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The new year has been ushered in by the auspicious news of a long-awaited announcement: Princess Nori, the only daughter of the Emperor, is engaged to Mr. Yoshiki Kuroda, a Tokyo Metropolitan Government employee. We congratulate them heartily and hope that they will serve as a bridge between the Imperial family and the people.

It will be the first time in 45 years that a female member of the Emperor’s immediate family has married a commoner. In 1960, Takako Shimazu, fifth daughter of the late Emperor Showa, tied the knot with a bank employee. The event created quite a stir.

Since then the relationship between the Imperial family and the people has become much closer. It is no longer considered unusual for the Emperor’s daughter to marry an ordinary person. We expect that Princess Nori and Mr. Kuroda will build a happy and prosperous family while respecting the traditions of the Imperial household.

Under the Imperial Household Law, a female member of the Imperial family loses her royal title when she marries someone outside the household. However, Princess Nori’s scheduled marriage to Mr. Kuroda has given rise to the view that the family formed by a female member should also be considered a royal line. This is a sensible argument that should prompt a wholesale review of the succession system.

The Imperial Household Law states that only “direct male descendants” are entitled to ascend the Chrysanthemum Throne. The Emperor has three children — Crown Prince Naruhito, Prince Akishino and Princess Nori (also known as Sayako). All of his grandchildren are female. Therefore, under current law, if no male grandchild is born in the future, a serious succession problem will arise.

That’s why the government has set up a panel of experts to review the law. A key question, of course, is whether it should be amended to open the way for female succession. Opinion polls indicate that a majority of Japanese see nothing particularly wrong with a woman ascending the throne. In ancient times Japan had as many as eight empresses.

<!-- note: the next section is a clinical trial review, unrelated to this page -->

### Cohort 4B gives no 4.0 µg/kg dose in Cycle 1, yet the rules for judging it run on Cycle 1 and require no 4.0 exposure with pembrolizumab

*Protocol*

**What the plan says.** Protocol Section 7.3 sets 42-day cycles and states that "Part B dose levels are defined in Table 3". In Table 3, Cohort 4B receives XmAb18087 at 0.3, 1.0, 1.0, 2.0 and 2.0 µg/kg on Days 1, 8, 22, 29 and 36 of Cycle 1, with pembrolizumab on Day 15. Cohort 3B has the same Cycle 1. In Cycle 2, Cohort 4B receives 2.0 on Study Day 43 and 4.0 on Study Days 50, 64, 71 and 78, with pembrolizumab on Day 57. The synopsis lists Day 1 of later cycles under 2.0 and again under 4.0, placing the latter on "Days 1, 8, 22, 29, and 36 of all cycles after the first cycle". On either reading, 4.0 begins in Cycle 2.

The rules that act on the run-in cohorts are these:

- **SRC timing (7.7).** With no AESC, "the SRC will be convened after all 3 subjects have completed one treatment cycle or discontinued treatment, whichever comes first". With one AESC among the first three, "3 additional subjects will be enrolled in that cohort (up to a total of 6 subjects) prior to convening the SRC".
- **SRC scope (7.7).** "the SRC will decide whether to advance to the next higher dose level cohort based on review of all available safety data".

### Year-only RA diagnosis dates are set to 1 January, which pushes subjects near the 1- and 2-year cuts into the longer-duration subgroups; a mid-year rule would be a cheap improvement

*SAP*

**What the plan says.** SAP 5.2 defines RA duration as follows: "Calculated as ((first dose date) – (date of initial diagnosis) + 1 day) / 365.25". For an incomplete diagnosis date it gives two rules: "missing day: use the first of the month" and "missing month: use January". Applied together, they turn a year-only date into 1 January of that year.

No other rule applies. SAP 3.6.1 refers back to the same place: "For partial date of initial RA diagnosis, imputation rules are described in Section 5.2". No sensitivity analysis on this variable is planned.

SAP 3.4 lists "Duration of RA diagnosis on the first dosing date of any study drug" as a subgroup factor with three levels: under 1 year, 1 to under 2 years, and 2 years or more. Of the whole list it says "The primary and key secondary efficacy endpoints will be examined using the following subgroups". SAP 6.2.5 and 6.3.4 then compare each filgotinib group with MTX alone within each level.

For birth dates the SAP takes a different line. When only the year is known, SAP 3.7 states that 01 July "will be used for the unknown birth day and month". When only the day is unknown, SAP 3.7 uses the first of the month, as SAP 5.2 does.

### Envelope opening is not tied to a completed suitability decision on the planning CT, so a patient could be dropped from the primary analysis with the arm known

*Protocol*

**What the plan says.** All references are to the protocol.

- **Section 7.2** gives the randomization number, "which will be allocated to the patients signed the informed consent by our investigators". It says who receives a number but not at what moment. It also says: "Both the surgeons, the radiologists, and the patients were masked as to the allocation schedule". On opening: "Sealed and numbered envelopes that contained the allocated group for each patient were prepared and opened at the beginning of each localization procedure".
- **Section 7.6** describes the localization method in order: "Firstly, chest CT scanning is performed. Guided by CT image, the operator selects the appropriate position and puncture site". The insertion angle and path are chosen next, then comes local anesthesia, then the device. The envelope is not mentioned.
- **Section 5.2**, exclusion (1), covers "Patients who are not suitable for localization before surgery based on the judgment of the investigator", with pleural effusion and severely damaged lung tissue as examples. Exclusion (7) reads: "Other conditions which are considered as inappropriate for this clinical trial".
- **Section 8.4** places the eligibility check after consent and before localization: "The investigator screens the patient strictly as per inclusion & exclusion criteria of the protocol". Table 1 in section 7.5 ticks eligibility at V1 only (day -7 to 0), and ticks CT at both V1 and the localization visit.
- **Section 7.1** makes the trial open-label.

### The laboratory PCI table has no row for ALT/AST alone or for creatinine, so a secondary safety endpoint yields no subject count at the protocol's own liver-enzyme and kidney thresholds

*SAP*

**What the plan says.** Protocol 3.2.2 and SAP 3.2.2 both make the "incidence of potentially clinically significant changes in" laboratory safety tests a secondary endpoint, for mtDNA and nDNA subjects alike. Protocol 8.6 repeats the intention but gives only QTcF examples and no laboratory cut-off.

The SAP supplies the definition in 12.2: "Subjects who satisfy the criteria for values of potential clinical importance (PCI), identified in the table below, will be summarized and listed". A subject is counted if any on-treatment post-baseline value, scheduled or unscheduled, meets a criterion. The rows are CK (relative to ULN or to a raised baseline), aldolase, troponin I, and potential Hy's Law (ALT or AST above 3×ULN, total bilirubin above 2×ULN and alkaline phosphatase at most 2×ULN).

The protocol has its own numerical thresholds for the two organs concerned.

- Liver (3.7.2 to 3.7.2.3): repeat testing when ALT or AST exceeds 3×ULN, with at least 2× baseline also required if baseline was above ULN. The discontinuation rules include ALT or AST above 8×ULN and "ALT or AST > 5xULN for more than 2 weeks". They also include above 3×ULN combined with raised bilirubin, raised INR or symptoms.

Those who hold the view that a princess should be allowed to found a family that is part of the Imperial household apparently hope that the existence of more royal family units will increase the number of potential candidates for accession to the throne.

The idea of female succession is easy to embrace, at least in theory, in today’s Japan where men and women enjoy equal opportunity under the law. Still, it is a sensitive issue that commands a great deal of circumspection, for the debut of an empress and the creation of matrilineal royal families would mean a fundamental change in the male-only emperor system. Opponents of a shift to the female line believe it would represent a “change of dynasty” for the Chrysanthemum Throne.

The Imperial household stands at a crossroads. It is time to re-examine the present system from the ground up and present a new vision for the future. With the political debate on constitutional reform likely to gain momentum this year, the emperor system — the Constitution defines the Emperor as “the symbol of the state and of the unity of the people” — will be a major subject.

During the past year, the Imperial family has been the focus of intense controversy. The most contentious remark was the Crown Prince’s reference to the pressures felt by the Crown Princess to produce a male heir (she gave birth to a girl three years ago). He said Princess Masako’s “character had been denied.” During a press interview, the Crown Prince said the couple was looking to perform “new public duties that reflect the times.”

Their “public duties” at present include official visits to foreign countries, attendance at commemorative and other events such as tree-planting ceremonies, plus visits to victims of natural disasters — mostly duties that the Emperor and Empress used to perform during their days as the Crown Prince and Princess. By “new duties,” the Crown Prince probably means a more active international role, including more frequent exchanges with foreign countries.

As for the duties of the Imperial family involving “matters of state,” the Constitution only stipulates acts of the Emperor. Expanding the public duties of the Imperial family — a move opposed by some — is an important issue that should be duly discussed in the Diet and elsewhere.

The announcement of Princess Nori’s engagement had been postponed due to the Dec. 18 death of her great aunt, Princess Takamatsu, the widow of Emperor Showa’s younger brother. With her death, another line of the royal family has disappeared, because the Takamatsus had no children. The shrinking Imperial household is of grave concern to the people.

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